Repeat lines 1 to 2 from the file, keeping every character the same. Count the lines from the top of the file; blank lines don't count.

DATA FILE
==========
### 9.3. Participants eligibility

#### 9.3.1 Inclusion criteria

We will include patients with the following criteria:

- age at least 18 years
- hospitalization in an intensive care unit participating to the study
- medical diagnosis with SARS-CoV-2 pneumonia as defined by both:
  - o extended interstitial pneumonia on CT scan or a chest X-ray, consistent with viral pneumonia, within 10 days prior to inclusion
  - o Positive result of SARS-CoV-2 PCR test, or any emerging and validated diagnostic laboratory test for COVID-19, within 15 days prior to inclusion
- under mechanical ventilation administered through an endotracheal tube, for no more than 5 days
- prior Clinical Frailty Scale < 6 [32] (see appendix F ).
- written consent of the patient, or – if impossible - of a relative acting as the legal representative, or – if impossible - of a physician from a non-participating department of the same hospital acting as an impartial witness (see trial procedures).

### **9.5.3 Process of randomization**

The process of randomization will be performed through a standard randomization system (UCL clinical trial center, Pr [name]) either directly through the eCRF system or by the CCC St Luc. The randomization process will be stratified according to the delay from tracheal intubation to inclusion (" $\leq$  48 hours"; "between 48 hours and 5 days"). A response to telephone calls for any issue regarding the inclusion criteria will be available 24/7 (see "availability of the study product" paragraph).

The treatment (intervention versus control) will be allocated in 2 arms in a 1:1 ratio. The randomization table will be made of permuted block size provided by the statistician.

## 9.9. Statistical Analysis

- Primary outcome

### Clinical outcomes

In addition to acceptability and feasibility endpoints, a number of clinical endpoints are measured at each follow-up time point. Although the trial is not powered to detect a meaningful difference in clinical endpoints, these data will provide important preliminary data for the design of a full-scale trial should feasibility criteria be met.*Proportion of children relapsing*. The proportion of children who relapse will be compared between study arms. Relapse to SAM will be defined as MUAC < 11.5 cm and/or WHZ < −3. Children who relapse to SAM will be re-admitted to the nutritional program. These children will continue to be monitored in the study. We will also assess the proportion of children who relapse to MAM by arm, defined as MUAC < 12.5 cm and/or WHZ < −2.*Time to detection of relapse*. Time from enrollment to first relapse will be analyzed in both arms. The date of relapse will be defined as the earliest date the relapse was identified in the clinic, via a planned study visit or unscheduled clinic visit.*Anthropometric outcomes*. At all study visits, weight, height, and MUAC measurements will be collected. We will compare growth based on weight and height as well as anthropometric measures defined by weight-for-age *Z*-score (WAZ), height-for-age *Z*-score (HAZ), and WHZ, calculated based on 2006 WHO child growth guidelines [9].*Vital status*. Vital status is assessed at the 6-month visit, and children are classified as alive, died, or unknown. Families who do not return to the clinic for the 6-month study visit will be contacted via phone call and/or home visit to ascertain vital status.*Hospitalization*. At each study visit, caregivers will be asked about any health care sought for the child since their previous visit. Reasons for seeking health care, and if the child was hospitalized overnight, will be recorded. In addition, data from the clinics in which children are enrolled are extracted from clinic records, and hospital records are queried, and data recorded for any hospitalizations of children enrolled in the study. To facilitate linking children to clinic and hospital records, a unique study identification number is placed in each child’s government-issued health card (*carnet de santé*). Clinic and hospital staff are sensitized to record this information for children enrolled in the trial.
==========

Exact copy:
### 9.3. Participants eligibility

#### 9.3.1 Inclusion criteria